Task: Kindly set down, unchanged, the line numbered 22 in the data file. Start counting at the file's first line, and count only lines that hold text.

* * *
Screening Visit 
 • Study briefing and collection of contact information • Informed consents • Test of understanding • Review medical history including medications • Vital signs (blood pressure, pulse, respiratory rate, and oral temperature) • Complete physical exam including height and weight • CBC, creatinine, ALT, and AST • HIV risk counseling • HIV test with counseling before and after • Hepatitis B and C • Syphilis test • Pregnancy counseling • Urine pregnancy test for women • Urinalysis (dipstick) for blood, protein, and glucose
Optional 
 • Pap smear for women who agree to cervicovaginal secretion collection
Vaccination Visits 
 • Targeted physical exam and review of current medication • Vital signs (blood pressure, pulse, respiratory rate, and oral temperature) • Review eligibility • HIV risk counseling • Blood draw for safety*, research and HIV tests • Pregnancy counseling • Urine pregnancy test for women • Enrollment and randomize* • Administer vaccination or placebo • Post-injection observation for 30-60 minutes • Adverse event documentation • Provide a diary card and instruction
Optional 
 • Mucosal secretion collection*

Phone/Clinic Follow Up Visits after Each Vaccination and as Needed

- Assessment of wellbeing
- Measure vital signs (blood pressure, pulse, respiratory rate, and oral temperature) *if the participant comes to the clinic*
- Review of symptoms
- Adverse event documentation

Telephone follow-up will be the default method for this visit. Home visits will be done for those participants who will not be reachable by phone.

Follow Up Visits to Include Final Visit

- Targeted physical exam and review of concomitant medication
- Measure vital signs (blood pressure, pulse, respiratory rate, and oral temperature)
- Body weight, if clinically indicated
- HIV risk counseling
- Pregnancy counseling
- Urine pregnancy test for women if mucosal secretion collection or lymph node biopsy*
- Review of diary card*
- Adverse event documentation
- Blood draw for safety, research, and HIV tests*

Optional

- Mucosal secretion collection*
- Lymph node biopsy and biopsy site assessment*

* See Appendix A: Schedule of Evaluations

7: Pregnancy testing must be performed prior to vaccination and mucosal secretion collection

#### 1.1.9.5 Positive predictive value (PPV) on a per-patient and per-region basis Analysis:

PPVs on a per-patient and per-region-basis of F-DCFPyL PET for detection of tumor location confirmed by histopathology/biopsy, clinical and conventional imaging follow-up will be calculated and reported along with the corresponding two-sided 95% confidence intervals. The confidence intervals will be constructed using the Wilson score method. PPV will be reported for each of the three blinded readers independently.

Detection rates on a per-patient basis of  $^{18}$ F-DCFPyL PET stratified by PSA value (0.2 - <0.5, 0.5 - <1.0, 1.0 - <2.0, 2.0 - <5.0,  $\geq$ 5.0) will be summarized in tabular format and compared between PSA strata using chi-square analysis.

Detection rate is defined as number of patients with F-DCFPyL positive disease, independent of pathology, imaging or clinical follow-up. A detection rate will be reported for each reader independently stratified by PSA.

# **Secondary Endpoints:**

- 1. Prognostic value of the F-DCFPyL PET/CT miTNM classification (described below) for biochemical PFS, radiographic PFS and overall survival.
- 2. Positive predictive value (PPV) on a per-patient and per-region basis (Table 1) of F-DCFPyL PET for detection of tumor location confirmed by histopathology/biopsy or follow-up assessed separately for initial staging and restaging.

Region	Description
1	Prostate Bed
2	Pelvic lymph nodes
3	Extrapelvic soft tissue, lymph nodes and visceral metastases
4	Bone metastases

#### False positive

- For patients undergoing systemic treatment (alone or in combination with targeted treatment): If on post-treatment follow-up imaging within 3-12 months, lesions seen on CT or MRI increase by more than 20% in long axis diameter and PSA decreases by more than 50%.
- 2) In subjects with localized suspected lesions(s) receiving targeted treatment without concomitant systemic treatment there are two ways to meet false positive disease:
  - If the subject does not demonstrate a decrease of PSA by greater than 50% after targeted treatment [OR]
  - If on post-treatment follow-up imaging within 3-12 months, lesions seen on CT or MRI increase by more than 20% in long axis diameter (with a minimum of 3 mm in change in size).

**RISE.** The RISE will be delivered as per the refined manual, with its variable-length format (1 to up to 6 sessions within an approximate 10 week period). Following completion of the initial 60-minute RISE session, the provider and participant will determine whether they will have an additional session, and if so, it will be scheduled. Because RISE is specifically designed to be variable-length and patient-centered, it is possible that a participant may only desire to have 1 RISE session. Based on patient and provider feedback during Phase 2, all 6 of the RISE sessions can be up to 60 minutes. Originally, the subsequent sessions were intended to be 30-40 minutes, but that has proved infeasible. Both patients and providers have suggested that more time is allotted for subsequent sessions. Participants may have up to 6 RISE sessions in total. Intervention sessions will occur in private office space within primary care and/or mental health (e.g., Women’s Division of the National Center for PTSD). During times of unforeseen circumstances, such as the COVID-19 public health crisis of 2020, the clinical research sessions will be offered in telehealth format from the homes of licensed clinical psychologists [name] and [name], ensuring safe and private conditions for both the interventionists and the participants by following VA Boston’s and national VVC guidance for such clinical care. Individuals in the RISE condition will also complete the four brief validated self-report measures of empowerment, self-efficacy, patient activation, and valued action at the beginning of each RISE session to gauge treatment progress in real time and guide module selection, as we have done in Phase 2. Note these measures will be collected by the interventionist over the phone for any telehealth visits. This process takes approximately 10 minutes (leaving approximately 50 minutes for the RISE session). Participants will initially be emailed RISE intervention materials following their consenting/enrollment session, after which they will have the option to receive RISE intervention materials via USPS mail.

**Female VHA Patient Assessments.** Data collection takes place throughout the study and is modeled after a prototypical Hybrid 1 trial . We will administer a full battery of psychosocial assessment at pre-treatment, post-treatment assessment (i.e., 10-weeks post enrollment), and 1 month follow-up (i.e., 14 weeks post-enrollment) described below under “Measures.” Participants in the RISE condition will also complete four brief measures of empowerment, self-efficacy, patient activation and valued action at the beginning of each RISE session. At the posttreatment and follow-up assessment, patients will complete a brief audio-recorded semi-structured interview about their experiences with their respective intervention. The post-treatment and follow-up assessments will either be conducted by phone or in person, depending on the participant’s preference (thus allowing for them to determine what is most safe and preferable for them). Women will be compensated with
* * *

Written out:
- Review of diary card*